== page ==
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Hi All - I just recently started a fishing tool company called SORD Fishing Products and I started writing posts on our website about blue water fishing specific to our area of the Gulf of Mexico. Here is the first one that I go in-depth about purchasing your first trolling setups, spooling them up, and what kind of lures you want to make sure you have before you go offshore. This is tailored to beginners and they will get more in-depth and detailed as I start diving into the topic deeper!

The time has finally come. It is a late Tuesday afternoon in the middle of summer, and you are already itching for the weekend so that you can get out on the water. You check the weekly forecast on your Windfinder App and see that it is going to be slick this weekend out on the Gulf of Mexico – the perfect time to try your hand at doing some offshore trolling.
SORD Fishing Products will be publishing one article a month that focuses on blue water trolling from center consoles for beginners and novices. These articles are meant to remove some of the cloud of confusion around trolling for pelagic species such as mahi-mahi, yellowfin tuna, wahoo, and the billfish assortment. They are written to be extremely precise. We are focused on being clear about our product recommendations and advice in these articles since we want you to know what has worked for us. It is meant to be a starting point and will give you a good base to jump off of as you dip your toes into offshore trolling.
One thing that we truly believe in here at SORD Fishing Products is that the details matter. We are hyper-focused on making sure every single detail has been covered and we feel that when you focus on the details, it causes you to catch more fish. There is nothing worse for us than losing fish due to a human error, so wherever possible, we have included small details that have been learned over time. These small details will make a huge difference between a good day on the water and a great day on the water.
Beginner Trolling Combos
There is an overwhelming number of trolling rod and reel choices out on the market today that it can make even the most seasoned blue water fisherman’s head spin. The amount of specifications out there is dizzying - wide spools, two speeds, single speeds, line ratios, max drags, braid capacity, and mono capacity. The two things that beginners really need are: (1) A conventional trolling reel that can hold at least 600 yards of line and (2) A rod that is a good for a wide variety of fish. Our recommendation below is based off of the “best bang for your buck” in terms of the combos.
  1. Shimano TLD 30IIA - $309.99
  2. Pinnacle Marine SRT Series Rod with Fuji SiC Ring Guides and RX Roller Top - $200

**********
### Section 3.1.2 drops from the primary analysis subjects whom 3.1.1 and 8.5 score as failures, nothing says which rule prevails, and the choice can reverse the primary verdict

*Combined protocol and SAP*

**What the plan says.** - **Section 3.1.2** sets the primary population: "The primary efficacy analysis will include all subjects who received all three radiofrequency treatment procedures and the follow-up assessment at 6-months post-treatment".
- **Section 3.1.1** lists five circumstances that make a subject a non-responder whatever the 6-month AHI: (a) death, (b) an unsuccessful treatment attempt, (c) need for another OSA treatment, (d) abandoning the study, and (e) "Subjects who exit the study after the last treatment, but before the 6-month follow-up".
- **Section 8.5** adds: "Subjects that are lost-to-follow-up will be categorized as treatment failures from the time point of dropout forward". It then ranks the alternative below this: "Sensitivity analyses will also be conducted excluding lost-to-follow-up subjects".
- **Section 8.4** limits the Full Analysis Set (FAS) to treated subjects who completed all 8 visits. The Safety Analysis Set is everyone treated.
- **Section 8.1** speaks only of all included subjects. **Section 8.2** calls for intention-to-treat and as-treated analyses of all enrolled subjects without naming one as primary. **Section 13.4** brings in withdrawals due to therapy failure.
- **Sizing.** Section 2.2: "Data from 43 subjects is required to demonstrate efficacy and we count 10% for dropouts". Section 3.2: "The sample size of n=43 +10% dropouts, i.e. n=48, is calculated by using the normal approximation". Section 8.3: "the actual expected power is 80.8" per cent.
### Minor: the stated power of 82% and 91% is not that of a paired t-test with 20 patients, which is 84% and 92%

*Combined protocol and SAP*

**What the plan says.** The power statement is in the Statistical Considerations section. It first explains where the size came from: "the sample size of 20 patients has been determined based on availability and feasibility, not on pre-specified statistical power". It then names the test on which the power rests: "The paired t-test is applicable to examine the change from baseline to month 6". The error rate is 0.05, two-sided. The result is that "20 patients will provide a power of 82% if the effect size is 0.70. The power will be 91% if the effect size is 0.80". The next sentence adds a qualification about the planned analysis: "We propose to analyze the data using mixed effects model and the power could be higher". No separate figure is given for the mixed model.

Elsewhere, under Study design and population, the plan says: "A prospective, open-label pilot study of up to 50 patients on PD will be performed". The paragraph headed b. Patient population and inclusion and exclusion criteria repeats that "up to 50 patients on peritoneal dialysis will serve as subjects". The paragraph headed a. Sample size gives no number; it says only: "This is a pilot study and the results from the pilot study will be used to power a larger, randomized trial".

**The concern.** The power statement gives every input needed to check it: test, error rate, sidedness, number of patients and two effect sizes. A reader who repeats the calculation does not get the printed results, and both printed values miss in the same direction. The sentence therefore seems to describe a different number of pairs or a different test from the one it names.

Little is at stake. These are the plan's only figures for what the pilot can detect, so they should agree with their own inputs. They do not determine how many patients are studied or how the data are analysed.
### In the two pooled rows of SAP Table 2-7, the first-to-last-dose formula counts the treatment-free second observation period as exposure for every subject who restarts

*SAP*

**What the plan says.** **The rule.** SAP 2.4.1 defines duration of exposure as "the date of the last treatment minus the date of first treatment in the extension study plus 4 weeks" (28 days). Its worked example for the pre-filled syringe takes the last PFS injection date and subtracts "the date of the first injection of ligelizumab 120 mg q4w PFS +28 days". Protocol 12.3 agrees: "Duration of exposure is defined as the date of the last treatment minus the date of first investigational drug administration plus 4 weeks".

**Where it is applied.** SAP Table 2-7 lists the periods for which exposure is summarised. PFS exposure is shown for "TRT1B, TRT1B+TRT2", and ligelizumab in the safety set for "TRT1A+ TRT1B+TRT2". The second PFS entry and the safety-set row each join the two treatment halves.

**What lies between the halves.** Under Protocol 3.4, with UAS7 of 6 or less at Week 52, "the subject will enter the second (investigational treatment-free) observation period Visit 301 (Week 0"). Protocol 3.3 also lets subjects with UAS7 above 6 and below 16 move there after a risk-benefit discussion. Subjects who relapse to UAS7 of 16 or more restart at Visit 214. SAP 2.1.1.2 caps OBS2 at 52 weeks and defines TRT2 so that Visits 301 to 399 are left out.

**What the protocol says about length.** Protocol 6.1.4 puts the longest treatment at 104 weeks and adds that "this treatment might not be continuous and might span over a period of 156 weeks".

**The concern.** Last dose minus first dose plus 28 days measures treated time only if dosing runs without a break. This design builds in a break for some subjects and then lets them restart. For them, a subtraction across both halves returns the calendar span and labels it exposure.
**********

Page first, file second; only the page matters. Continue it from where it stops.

Luke Fighting Tuna.jpg


These combos will set you back about $510.00 each and we recommend having a minimum of four of them on board. You will be able to land the majority of the fish that you will run into on this combo.
Spooling Up the Reels
A very important part of trolling is making sure that the line is spooled onto your reel correctly using a high-tension line spooler. We would recommend taking your reels to a LOCAL tackle shop so that they can do this correctly. You will not get the same attention to detail at one of the big box stores and you might risk your line being put on the wrong way and losing a fish when you are offshore. There are two parts to getting the reels spooled up:
  1. Backing – 500 yards of 50# braided line
  2. Top Shot – Finished off with 60# mono
You will need to first spool up the reel with 500 yards of braided line which is what we call “backing”. This backing serves two purposes: (1) If a big fish hits a trolled bait, the backing will allow you enough line so that you do not get “spooled” and (2) You only need to replace the backing once every 5 years or so. The next part of the equation is going to be the monofilament top shot. This is the business end of the trolling line that will take the constant abuse that trolling puts on your gear. The monofilament should be replaced once a year.
Terminal Tackle
The most important terminal tackle for your trolling setups is to make sure that you have ball-bearing snap swivels connected to your mainline where you will attach your trolling lures on. There are tons of snap swivel makers out there but ensuring that your snap swivel is ball bearing will allow the swivel to freely “twist” while you are pulling lures behind the boat. If your lure starts to spin while pulling it, the ball bearing snap swivel will still spin. A traditional snap swivel will not spin under pressure and will cause your line to tangle up. Here are some good ones and we recommend the “Marlin” ones.
SPRO Ball Bearing Snap Swivels - Size 4

You will attach the ball-bearing snap swivel to the end of your line monofilament line with whatever knot that you feel most comfortable tying.
Grabbing a Couple Trolling Lures
There is a wide range of lures out there in the world. Some are made to catch the angler much more than catching the fish. When we were first getting started in trolling, we spent countless dollars on trolling gear that looked awesome, but at the end of the day it did not produce. If we were getting started with a very simple and basic four rod spread, it would look like this:
  1. Deep diving plug – DTX Minnow Sinking 165
  2. Large trolling lure – Fathom Offshore Calico Jack 14”
  3. Small trolling lure #1 – Fathom Offshore Mo Head Chugger
  4. Small trolling lure #2 – Fathom Offshore Double O Small Trolling Lure
This is as much as the forum will allow me to copy and paste, to read more check it out at:
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